Pilot Department of Homeland Security (DHS) programs for using social media to screen applicants for immigration benefits, screening of immigration applicants and for screening during the visa issuance process on which DHS plans to base future department-wide use of social media screening, “lack criteria for measuring performance to ensure they meet their objectives,” according to a redacted DHS Inspector General (IG) audit report.
The IG said, “Although the pilots include some objectives, such as determining the effectiveness of an automated search tool and assessing data collection and dissemination procedures, it is not clear DHS is measuring and evaluating the pilots’ results to determine how well they are performing. Absent measurement criteria, the pilots will be of limited use in planning and implementing an effective, department-wide future social media screening program.”
The IG also noted that the Government Accountability Office (GAO) “has issued best practices for an effective pilot phase of a program,” and that according to GAO, “The pilot phase allows for a check on whether program operations occur as expected.” GAO has also stated that pilot programs should have well-defined, clear, and measurable objectives; criteria or standards for determining pilot performance; and a plan to track the pilot’s performance and evaluate the final results. Following thesebest practices can increase the rigor of the pilots to ensure scalability and long term success.
DHS established a task force to study use of social media as US Citizenship and Immigration Services (USCIS) initiated pilots to expand social media, and Immigration and Customs Enforcement (ICE) began an its own independent pilot to use social media.
The IG made one recommendation to help ensure DHS develops an effective social media screening program. The Intelligence & Analysis (I&A) office, on behalf of itself, USCIS and ICE, concurred with the recommendation and has begun taking corrective actions.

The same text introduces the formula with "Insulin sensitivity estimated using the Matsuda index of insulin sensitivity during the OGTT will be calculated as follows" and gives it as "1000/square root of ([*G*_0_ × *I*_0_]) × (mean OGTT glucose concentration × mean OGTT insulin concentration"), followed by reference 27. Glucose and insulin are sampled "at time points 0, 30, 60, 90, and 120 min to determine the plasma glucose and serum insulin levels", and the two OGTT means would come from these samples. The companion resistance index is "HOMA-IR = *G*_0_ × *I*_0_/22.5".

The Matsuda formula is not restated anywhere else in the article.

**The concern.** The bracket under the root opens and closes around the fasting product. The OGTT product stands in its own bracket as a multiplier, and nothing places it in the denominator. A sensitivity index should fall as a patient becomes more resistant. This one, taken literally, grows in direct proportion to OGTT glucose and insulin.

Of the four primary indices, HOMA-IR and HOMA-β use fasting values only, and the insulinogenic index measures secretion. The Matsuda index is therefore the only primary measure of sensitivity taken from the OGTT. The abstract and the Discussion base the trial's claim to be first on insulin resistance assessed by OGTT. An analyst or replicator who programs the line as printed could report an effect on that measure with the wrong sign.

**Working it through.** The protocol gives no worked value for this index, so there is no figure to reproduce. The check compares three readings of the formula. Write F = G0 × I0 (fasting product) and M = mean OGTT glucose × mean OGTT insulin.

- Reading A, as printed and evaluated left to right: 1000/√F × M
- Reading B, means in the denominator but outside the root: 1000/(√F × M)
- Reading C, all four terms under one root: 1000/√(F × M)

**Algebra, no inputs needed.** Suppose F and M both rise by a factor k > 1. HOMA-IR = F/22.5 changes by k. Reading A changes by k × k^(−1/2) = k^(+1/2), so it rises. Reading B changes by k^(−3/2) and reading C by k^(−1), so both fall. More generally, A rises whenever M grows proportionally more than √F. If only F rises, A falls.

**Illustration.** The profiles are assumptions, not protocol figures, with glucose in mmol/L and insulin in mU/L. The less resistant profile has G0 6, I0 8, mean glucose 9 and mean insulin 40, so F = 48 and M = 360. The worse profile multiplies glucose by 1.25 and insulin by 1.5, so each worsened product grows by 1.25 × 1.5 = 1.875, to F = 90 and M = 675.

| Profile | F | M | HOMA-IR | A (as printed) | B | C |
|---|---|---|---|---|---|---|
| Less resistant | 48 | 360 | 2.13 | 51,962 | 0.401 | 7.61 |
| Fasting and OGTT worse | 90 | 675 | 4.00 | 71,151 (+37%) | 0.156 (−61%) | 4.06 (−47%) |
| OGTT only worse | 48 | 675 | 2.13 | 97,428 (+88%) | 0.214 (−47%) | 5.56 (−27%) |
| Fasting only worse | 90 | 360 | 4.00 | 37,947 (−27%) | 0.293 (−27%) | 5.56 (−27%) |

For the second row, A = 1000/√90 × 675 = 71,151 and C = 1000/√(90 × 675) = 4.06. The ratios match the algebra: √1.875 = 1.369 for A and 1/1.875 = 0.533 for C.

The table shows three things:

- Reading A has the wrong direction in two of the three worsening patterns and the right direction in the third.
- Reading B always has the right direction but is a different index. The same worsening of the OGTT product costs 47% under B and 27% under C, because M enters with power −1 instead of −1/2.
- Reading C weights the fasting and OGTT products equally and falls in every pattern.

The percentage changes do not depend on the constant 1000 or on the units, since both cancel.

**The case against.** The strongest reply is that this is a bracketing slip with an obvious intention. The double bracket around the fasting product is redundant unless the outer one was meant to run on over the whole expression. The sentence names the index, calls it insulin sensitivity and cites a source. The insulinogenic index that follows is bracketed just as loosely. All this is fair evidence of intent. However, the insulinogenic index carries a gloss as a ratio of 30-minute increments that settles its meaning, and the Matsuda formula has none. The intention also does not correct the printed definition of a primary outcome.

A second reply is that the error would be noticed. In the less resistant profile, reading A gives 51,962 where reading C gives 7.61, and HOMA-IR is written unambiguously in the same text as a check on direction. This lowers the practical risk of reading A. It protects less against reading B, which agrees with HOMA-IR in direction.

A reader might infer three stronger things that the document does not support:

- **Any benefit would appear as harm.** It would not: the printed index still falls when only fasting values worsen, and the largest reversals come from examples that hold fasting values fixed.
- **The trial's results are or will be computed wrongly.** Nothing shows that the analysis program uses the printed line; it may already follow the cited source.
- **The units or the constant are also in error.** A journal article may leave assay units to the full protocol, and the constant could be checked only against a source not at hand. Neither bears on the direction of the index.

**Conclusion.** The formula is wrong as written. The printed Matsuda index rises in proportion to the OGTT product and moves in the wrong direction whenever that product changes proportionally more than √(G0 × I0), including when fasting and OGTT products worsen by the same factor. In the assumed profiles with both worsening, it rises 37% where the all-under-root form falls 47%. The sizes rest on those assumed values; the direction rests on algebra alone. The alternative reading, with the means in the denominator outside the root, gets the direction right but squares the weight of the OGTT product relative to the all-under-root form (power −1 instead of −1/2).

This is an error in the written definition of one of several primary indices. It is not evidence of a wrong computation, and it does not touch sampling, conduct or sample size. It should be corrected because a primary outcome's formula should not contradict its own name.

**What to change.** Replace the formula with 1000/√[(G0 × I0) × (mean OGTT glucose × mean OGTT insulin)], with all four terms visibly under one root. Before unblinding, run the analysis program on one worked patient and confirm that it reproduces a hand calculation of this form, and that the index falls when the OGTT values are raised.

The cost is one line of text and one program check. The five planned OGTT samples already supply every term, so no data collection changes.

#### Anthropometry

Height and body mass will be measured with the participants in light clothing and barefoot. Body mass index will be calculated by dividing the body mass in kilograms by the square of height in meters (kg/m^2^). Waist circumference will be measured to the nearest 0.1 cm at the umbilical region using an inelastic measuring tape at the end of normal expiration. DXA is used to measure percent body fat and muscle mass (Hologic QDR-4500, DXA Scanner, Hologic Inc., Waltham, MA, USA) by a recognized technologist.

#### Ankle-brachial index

“I&A concurred with the recommendation and stated that DHS has taken steps to improve its social media screening pilots by implementing a four-pronged approach that measures performance to develop consistent benchmarks and continue improving performance to ensure rigor and scalability for long-term success. This approach includes using qualitative and quantitative criteria for measuring tool performance; collecting and analyzing comprehensive performance metrics of ongoing research and development pilots; reporting project milestones to the task force; and reporting select metrics measuring pilot performance in a weekly task force agenda. Additionally, DHS will continue to identify and refine new and existing metrics to measure social media screening pilots’ performance, to include identifying benchmarks for the various tools tested.”
The IG explained that, “Following the December 2, 2015 terrorist attack in San Bernardino, California, lawmakers became increasingly concerned about the use of social media by terrorist groups. On December 15, 2015, Sen. Jeanne Shaheen (D-NH) and 24 other Senators sent a letter to the Secretary of Homeland Security requesting that, as soon as possible, DHS expand social media background checks, focused on possible connections to terrorist activity, to screening for visa determinations for visitors and immigrants. In response, the then DHS Secretary and Deputy Secretary asked the Under Secretary for I&A to lead a task force to review the department’s current use of social media and identify options to optimize its use across DHS.”
DHS’s task force is comprised of senior representatives and staff from DHS, USCIS, ICE, Customs and Border Protection, Transportation Security Administration and DHS oversight offices including the Office of General Counsel, Privacy Office and Office for Civil Rights and Civil Liberties, which all have a vested interest in DHS’ use of social media.
“According to the task force’s implementation plan, the first priority was to conduct a pilot at USCIS to test systematic screening of applicants for immigration benefits,” the IG said, noting, “USCIS had used social media in a limited capacity but had no experience using it as a large-scale screening tool. In December 2015, USCIS started screening the social media accounts of a limited number of [REDACTED] applying for [REDACTED] status, using both manual and automated screening. The task force intended to use the December 2015 pilot and lessons learned from other DHS components’ use of social media to develop policies and processes for standardized use of social media department-wide.”
“Additionally,” The IG said, “to expand social media screening across all DHS components, the task force recommended, and the Secretary approved, creation of a DHS Social Media Center of Excellence. In April 2016, USCIS expanded social media screening, testing another automated tool together with manual screening. In August 2016, ICE began using a different automated tool to screen the social media of nonimmigrant visa holders [REDACTED]."